Blackie must use all the skills he learned as an apprentice on the great western prairie to survive encounters with bandits, swindlers, Spanish nobility, and the hated Comanche. Blackie strugglers with his emotions for young women; his early sexual encounters were with widowed women (fulfilling his desire to love his departed mother?). He begins to see his idealized version of his mother/lover is the source of his confusion, but soon finds himself manipulated by a willful and seductive Spanish heiress.
Pascal has cautioned Blackie that life is not simply black or white, good or evil, right or wrong. What appeared “right” in the beginning often changes with time and shadows of gray often color events until Blackie learns to forgive; he hopes to become less judgmental of others.
The novel The Apprenticeship of Nigel Blackthorn is really Pascal’s story. Pascal doesn’t appear in A Message to Santa Fe, but he is a strong presence in everything Blackie does, or fails to do. The question is always in the back of Blackie’s mind, “What would Pascal do?”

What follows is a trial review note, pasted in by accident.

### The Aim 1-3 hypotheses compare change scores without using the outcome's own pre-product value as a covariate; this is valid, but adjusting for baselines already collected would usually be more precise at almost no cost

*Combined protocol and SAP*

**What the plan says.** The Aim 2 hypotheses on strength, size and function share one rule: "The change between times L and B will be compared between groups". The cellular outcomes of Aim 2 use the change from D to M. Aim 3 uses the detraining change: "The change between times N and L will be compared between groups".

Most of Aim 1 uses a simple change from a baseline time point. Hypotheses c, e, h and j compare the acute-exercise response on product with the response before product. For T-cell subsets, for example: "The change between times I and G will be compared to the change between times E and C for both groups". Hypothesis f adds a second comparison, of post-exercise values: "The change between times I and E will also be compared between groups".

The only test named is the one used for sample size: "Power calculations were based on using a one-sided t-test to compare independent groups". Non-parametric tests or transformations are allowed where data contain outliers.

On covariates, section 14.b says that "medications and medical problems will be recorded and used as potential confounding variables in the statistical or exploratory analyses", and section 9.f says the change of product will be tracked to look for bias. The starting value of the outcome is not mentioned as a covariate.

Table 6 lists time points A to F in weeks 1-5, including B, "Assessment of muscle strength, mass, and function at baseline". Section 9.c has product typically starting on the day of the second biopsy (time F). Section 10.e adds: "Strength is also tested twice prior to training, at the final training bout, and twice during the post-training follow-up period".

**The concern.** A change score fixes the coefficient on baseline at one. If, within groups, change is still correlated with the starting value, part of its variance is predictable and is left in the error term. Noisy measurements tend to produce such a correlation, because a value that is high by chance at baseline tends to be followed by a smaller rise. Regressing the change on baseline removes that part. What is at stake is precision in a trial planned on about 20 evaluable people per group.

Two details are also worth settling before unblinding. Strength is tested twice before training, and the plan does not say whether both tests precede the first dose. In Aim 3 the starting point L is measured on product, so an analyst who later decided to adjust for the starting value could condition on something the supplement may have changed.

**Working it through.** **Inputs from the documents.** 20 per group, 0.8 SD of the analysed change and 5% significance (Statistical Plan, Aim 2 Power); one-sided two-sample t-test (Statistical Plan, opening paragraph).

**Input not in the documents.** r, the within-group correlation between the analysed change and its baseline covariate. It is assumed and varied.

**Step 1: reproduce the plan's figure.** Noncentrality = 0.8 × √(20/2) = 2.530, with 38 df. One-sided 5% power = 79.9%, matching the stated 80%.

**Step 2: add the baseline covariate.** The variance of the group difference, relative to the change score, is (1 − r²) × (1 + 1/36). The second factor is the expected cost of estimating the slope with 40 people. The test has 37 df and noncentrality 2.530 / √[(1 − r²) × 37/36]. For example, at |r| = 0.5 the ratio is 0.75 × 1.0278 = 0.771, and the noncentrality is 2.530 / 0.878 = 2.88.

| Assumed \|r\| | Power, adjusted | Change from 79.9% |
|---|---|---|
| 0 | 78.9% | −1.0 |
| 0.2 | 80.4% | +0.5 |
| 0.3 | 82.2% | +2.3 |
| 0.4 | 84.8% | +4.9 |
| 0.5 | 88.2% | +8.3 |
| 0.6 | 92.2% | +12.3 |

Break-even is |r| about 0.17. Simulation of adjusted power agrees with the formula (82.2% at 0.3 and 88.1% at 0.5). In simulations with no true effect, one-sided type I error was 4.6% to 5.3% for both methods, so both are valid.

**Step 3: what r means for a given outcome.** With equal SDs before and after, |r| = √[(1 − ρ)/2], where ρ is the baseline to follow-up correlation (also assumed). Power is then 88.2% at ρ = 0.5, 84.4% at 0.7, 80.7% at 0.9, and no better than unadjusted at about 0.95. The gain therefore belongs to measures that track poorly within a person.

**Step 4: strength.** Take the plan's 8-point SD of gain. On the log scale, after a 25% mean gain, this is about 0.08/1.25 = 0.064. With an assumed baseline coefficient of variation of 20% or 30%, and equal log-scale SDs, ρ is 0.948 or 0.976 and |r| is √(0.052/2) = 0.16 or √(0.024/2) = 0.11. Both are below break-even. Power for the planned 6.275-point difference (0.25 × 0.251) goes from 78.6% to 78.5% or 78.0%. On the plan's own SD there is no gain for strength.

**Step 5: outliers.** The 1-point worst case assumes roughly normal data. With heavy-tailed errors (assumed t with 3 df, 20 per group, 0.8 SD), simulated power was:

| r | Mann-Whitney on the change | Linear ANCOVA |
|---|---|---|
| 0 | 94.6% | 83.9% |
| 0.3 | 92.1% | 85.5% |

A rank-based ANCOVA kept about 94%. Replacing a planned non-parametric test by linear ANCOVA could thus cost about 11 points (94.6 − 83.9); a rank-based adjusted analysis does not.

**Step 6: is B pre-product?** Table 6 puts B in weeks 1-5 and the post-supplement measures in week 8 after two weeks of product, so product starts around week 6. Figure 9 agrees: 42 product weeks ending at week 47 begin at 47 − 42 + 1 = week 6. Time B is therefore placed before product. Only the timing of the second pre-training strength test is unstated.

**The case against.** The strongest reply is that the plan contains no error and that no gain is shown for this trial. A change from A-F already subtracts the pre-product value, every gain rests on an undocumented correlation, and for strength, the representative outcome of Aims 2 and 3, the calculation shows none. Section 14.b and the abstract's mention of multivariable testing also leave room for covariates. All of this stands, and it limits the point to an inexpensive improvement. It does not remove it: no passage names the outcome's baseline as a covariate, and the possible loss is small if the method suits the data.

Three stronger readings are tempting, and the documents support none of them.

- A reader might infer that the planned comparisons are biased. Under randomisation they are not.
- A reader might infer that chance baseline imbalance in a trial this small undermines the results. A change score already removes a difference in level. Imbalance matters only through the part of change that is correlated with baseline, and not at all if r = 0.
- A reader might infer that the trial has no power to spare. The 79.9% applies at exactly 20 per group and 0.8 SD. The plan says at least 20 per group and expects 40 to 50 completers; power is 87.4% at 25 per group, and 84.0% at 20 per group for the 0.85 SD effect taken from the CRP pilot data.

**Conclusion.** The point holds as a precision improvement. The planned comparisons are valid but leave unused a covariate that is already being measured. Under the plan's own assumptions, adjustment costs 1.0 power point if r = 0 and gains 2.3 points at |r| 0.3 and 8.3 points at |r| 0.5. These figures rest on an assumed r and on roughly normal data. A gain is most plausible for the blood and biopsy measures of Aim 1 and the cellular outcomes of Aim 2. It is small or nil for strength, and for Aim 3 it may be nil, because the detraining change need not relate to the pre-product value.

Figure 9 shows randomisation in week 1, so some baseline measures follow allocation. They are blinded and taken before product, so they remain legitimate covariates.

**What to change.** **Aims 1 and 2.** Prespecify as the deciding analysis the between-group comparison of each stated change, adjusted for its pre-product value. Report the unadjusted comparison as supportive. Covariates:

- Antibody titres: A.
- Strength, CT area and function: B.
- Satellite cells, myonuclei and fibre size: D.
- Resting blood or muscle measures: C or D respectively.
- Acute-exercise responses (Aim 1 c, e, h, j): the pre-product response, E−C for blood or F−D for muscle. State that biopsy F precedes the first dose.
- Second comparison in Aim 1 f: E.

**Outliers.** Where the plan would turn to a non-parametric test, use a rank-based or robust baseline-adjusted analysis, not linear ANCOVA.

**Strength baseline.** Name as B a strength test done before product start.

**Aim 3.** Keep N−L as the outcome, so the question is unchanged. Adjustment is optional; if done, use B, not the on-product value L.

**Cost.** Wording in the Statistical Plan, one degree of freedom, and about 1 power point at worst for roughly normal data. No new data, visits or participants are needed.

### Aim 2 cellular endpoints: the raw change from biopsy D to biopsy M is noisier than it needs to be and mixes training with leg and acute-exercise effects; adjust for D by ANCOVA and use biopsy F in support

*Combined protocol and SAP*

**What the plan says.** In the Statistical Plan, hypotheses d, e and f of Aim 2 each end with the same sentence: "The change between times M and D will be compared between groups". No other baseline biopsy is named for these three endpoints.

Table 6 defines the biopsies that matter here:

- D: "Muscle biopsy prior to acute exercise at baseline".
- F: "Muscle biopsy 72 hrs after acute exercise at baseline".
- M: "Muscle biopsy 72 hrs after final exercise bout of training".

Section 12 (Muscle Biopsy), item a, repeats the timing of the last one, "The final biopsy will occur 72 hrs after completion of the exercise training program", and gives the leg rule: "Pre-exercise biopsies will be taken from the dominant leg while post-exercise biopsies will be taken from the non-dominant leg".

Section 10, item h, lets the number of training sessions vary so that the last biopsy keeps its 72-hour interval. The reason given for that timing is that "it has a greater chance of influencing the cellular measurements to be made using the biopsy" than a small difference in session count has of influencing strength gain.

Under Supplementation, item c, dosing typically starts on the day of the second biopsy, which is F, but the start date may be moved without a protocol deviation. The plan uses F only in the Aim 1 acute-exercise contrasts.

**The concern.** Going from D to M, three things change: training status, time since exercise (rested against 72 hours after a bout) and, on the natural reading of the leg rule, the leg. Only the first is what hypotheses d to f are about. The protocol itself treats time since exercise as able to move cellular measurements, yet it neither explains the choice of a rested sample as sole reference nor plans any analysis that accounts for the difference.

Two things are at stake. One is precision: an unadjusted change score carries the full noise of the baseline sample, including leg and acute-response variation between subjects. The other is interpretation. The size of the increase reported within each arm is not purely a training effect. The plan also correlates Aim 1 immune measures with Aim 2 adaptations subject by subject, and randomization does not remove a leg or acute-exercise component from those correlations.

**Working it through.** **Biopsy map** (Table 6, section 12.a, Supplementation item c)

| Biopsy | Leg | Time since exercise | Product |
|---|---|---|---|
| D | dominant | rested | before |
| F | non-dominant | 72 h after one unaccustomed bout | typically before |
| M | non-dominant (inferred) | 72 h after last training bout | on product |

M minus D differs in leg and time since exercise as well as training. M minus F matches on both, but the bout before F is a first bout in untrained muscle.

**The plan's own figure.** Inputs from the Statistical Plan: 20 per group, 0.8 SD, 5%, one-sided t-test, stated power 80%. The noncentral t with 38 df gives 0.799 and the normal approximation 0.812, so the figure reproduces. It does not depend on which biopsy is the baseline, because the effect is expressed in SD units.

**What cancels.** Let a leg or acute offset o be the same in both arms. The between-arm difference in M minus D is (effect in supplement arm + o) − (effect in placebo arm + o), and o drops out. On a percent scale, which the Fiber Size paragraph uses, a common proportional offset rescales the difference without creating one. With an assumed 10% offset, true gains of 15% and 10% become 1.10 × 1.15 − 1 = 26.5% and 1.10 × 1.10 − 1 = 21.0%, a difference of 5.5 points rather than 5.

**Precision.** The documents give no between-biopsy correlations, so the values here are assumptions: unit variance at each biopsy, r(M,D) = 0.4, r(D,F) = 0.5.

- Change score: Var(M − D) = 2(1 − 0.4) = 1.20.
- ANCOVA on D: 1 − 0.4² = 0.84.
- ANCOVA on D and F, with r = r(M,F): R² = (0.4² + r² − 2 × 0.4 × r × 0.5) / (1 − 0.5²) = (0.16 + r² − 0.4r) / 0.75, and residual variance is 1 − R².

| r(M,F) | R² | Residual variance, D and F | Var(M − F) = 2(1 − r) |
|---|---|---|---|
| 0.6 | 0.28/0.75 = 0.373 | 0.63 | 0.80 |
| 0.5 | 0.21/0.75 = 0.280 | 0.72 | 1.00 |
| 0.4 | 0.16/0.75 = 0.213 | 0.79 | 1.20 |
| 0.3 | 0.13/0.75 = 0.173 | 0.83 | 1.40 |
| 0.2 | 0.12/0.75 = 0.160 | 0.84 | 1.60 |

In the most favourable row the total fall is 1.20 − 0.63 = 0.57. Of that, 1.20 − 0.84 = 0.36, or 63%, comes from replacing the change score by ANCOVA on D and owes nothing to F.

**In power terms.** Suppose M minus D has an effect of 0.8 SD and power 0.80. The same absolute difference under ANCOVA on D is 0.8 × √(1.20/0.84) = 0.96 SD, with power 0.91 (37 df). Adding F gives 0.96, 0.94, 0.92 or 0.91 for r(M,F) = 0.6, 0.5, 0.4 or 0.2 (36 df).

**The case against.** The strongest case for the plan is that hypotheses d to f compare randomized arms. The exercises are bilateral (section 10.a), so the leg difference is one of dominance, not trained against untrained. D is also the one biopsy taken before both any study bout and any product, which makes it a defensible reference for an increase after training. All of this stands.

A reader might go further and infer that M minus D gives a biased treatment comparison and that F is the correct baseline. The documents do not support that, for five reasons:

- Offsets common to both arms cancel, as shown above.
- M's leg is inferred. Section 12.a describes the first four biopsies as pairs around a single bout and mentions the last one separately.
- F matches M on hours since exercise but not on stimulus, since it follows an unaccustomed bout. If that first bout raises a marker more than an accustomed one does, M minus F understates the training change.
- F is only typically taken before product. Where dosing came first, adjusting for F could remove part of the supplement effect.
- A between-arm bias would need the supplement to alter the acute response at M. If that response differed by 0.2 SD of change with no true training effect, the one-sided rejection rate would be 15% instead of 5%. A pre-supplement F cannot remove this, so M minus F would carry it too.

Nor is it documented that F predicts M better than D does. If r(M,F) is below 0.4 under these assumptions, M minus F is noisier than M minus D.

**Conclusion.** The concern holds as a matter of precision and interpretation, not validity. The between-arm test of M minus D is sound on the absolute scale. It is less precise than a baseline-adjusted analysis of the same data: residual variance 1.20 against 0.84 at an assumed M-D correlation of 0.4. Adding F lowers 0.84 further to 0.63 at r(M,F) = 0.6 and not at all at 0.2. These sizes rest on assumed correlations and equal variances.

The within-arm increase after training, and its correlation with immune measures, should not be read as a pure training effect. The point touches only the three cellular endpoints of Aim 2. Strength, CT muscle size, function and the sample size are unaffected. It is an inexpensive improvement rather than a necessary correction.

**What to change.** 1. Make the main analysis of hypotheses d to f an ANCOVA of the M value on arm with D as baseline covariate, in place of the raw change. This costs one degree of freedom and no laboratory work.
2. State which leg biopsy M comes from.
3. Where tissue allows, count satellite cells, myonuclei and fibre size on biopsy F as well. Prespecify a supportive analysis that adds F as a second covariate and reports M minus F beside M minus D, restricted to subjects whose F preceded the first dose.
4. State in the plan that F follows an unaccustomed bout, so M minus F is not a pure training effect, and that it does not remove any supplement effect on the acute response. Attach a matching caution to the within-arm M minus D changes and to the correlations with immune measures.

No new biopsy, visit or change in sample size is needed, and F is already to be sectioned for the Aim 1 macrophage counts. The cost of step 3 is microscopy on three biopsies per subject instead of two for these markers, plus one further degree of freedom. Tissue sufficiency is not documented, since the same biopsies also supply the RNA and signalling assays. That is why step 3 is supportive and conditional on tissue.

Pascal’s story begins in France after the Revolution, in which his aristocratic family spent at their vineyards in the south of Spain—they lost their titles but not their heads. The family left Spain during the Napoleon’s Iberian Campaign and returned to Paris. The sojourn in Spain led to Pascal’s fluency in both French and Spanish. It also allowed his acceptance into upper ranks of both cultures. As the third son, he expected to have a military career, but the first son died in his teens and the order shuffled. The second son, Henri, became the heir. The family sent Pascal, now a teen, to the Catholic Church, as expected by custom.
Pascal and his childhood companion, LaFleur de A’Lune were tutored together; both were precocious, charming and devil-may-care. (LaFleur is the son of the Steward of the Vineyards, who managed the vast vineyard holdings in France, Spain and Italy—the source of the LeBrun family’s wealth.)